The mission of the Teton Conservation District is to promote conservation and management of natural resources -- air, land, water, vegetation, and wildlife -- through watershed-based research, education, conservation practices, cooperative projects, and on-the-ground actions to ensure the health, safety and general welfare of the people and resources of this area.
Within the Teton Conservation District’s mission, the importance of community education and information is emphasized. The District believes that information about conservation issues is vital to the well-being of the community and its resources. It is implicitly recognized that information and education are support activities that are elemental to the successful attainment of our goals.
TCD provides services and programs as authorized by Wyoming State Statute 11-16-122 and is funded by a publicly approved mill levy, partnering funds and resources, and project grant funds. The TCD five member publicly elected Board of Supervisors provides fiscal and program policy oversight and direction as well as directly participates in TCD activities and programs.
TCD staff implements District programs and report to the Board of Supervisors on a monthly basis. TCD is a member of the 34 conservation districts in the state that comprise the Wyoming Association of Conservation Districts and works cooperatively with numerous federal, state, and local agencies. We are a "sister agency" to the Natural Resources Conservation Service (NRCS), which is located within the same office here in Jackson.
It is the FUNCTION of the Teton Conservation District to provide locally led leadership, to encourage, promote and inform through education, the conservation of natural resources. The Teton Conservation District is also charged with assisting landowners and land managers in practicing good natural resource stewardship and conservation for the long term benefit of the people by using monitoring, partnerships, staffing resources, and the taxpayer’s money as efficiently and effectively as possible.
The PRINCIPLES guiding the Teton Conservation District are to; hold the sacred trust of the public, respect conflict civilly pursued and is non-politically based. Projects are pursued and completed in an accountable manner, using the most economical methods. Partnerships between the Teton Conservation District and individuals and organizations are formed. Technical support is provided using the best methods available. The Teton Conservation District stays current with developments that assist in its ongoing commitment to its mission.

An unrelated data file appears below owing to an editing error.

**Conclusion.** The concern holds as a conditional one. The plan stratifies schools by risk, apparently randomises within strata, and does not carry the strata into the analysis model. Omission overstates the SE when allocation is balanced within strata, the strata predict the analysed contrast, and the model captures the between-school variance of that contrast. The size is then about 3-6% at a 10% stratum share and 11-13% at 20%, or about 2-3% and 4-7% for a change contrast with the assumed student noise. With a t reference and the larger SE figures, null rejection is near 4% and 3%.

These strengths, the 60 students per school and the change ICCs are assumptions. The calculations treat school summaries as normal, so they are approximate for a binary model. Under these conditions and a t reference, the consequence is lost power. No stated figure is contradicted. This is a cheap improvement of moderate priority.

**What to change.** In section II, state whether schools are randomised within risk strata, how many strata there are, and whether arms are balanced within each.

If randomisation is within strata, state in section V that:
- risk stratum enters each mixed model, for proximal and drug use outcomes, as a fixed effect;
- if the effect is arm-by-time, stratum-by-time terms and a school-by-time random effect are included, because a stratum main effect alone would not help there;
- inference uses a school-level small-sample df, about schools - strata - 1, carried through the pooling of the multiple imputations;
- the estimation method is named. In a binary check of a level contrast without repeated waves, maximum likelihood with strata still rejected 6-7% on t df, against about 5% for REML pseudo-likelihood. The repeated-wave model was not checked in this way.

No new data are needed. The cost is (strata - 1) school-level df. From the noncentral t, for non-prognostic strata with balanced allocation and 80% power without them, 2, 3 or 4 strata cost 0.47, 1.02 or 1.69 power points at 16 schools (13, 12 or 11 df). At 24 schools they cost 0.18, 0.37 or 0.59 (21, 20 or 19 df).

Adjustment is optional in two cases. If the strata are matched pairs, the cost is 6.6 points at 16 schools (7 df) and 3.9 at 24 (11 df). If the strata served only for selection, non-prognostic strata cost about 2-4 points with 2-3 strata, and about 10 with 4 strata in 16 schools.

During the Dust Bowl days, it became very apparent that there was a need to conserve our soil and water resources in rural America. The President requested that all states pass legislation authorizing local conservation districts to be formed. Congress passed the Soil Conservation Act in 1935. As local units of state government, the Districts were designed to direct programs aimed at protecting local resources. The first district was formed in 1937. Today there are about 3,000 districts working across America.
Wyoming passed the Soil Conservation Act in 1941. Districts started forming later that year. There are now 34 Districts throughout Wyoming. Each of these districts has specific boundaries, are governed by 5 locally elected individuals who live within those boundaries, and operate with the focus that conservation should be led by local citizens. Their responsibility is to conserve our soil, water and other natural resources.
The Teton Conservation District was legally organized on March 15, 1946 at the request of County citizens, under Sections 11-234 to 11-250 of the Wyoming Statutes known as the “Wyoming Soil and Water Conservation Districts Law.” The District was organized to provide for the conservation of soil and water resources, assist in watershed protection, protect public lands, preserve tax base and to protect and promote the health, safety, and general welfare of the people. The District was originally divided into two Districts – the Teton Soil Conservation District and the Jackson Hole Soil Conservation District. The latter included lands in Lincoln and Sublette Counties. The Jackson Hole District was dissolved in 1967, leaving what is now called the Teton Conservation District. In 1974, our District boundaries were expanded to include Yellowstone and Grand Teton National Parks as well as all lands lying within Teton County. This decision was approved by Wyoming Secretary of State Thyra Thompson. Conservation District Boards are the only elected Boards that are charged with the proper management of Wyoming’s natural resources.
As a legal subdivision of Wyoming State government, the District Board of Supervisors constitutes a policy-making group elected by the people on the general election ballot. Five Supervisors, each serving a two-year term, perform their duties without compensation. The Supervisors work with all individuals, groups, and agencies interested in soil and water conservation, land use planning, watershed protection, flood prevention, and other related interests and endeavors.
Conservation Districts develop and implement programs to protect and conserve soil, water, prime & unique farmland, rangeland, woodland, wildlife and other renewable resources. Districts also stabilize local economies and resolve conflicts in land use.